Aminatta Forna is a writer and author of The Devil that Danced on the Water, a memoir of her dissident father. Her most recent book Ancestor Stones, a novel, was published in July 2006 and tells the story of the lives of four sister, daughters of a wealthy West African plantation owner. Published in 2002, The Devil that Danced on the Water was runner-up for the Samuel Johnson Prize 2003 serialised as 'Book of the Week' on BBC Radio and extracted in the Sunday Times newspaper in the UK. In the United States it was selected for the Barnes & Noble new writers Discovery series. Aminatta returned to Sierra Leone to film a documentary series 'Africa Unmasked,' which examined many of the themes of her recent book. The series aired on Channel 4 in November 2002. A former BBC reporter, she reported and presented on various politics, current affairs and arts programmes between 1989 and 1999. She is a contributor to several newspapers including the Independent, The Observer, the Sunday Times and the Evening Standard. She has acted as a judge for the MacMillan African Writer's Prize in 2003, the Samuel Johnson Prize in 2004 and the Caine Prize for Africa 2005 and 2006. She sits on the board of the Caine Prize and also Index on Censorship.
Forna saw her father for the last time on July 30, 1974; she was 10 years old. In this harrowing memoir-cum-detective story, journalist Forna searches for the truth about her father's execution in Sierra Leone after his treason conviction for allegedly attempting a coup upon the government in which he had once been a cabinet minister. Mohamed Forna, a British-educated doctor and activist in what was, in the 1960s, a fledgling democracy extricating itself from British colonialist rule, resigned from what had become a dictatorship rife with corruption and chaos. The consequences of that resignation culminated in eight executions and precipitated the descent into anarchy of Africa's poorest nation. Forna writes with a compelling mix of distance and anguish, intent on explaining her father's death and reclaiming his memory. Lush descriptions of her idyllic childhood provide eerie counterpoint to chilling depictions of the hell Sierra Leone had become upon her return in recent years, a place where bands of child warriors, hacking off limbs as both punishment and warning, have created a mutilated populace. The poverty her father tried to fight remains the only constant in the war-torn land. A harsh critic of her father's executioners, Forna nevertheless equivocates on the dictatorships that have wreaked havoc throughout Africa, querying her own identity as a diaspora mixed-race Afro-European. Reminiscent of Isabelle Allende's House of the Spirits, Forna's work is a powerfully and elegantly written mix of complex history, riveting memoir and damning expos. Agent, David Godwin. (Jan.) Copyright 2002 Cahners Business Information.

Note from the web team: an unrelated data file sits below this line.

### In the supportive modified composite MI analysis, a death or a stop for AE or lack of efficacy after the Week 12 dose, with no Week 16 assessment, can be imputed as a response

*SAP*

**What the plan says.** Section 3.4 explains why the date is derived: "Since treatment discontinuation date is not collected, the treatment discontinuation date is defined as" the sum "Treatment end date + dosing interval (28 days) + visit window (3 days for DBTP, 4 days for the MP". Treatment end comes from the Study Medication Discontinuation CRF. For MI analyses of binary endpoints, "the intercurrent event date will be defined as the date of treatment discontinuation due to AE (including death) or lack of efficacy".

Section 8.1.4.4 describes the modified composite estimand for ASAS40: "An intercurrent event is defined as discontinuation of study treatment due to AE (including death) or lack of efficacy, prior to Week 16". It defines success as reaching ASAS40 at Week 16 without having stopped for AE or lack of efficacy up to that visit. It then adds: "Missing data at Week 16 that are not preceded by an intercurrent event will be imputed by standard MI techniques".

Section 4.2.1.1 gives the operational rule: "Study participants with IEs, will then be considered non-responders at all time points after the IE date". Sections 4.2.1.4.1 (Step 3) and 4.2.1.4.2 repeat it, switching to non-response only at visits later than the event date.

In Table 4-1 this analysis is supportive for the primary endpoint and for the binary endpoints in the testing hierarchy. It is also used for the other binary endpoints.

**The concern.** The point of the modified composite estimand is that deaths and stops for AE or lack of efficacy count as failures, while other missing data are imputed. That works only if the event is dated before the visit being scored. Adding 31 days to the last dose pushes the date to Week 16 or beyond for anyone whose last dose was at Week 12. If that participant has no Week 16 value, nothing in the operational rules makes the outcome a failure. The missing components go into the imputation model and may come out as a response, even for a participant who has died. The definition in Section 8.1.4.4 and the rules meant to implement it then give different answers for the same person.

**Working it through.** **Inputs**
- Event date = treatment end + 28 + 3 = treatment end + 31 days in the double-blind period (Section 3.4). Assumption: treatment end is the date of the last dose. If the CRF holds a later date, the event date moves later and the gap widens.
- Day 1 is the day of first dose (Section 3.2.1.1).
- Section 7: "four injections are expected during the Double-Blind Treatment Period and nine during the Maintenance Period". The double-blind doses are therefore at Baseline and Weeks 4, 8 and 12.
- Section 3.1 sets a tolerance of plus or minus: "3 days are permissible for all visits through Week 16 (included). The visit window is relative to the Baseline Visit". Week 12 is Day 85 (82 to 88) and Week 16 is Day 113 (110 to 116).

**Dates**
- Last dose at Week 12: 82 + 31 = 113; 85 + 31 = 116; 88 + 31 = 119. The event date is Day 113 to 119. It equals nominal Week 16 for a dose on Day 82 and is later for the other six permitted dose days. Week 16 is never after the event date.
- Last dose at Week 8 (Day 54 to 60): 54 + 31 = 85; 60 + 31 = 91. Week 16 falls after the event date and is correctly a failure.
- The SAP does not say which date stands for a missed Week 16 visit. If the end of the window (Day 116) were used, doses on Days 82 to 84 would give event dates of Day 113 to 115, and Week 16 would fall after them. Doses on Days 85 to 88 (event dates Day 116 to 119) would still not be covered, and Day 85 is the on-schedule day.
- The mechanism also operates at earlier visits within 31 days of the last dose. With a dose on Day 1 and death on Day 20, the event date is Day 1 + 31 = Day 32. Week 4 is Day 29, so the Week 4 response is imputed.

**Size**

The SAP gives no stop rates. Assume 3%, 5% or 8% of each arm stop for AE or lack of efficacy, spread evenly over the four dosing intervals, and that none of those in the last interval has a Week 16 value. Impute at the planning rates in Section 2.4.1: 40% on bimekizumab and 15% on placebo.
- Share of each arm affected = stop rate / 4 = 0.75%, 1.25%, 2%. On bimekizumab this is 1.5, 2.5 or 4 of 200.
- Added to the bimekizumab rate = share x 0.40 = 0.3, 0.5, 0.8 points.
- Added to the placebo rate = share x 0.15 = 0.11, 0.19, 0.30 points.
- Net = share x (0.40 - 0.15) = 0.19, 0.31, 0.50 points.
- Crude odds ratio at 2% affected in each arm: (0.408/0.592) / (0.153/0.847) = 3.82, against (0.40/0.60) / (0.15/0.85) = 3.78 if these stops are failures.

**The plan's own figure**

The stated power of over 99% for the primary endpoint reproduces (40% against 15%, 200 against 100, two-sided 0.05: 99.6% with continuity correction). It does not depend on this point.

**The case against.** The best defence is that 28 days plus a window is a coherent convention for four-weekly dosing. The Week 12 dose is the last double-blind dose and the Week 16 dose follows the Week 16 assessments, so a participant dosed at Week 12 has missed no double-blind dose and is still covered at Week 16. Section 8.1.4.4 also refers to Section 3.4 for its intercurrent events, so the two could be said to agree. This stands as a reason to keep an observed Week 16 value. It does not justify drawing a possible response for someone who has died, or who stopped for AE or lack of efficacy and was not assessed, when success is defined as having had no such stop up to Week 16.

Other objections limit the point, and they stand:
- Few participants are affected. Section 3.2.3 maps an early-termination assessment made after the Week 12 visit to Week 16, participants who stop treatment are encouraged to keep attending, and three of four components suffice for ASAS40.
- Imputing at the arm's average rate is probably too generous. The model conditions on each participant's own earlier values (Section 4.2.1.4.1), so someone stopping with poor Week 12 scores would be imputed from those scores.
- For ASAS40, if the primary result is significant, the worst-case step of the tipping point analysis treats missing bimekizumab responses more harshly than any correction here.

Forna's father, Mohamed, was a leading politician in newly liberated Sierra Leone but landed in jail as a prisoner of conscience when democracy turned to dictatorship. Copyright 2002 Cahners Business Information.
'This is a book of quite extraordinary power and beauty. Aminatta Forna has excavated not only her memory but the hidden recesses of the heart.' Fergal Keane 'An extraordinary and gripping story!Aminatta Forna's book glows with compassion. A modern classic, of which her courageous father would have been proud.' Peter Gowin, author of 'Mukiwa' 'An engrossing account of pain, love and discovery that had the capacity not only to make me understand but also to move me to tears' Gillian Slovo, author of 'Every Secret Thing' 'I had tears in my eyes almost the whole way through, although it is the least sentimental of books!Aminatta Forna manages, quite brilliantly, to evoke not only all the honour and pity that is in her family's story, but its beauty and tenderness too.' Katie Hickman, author of 'Daughters of Britannia'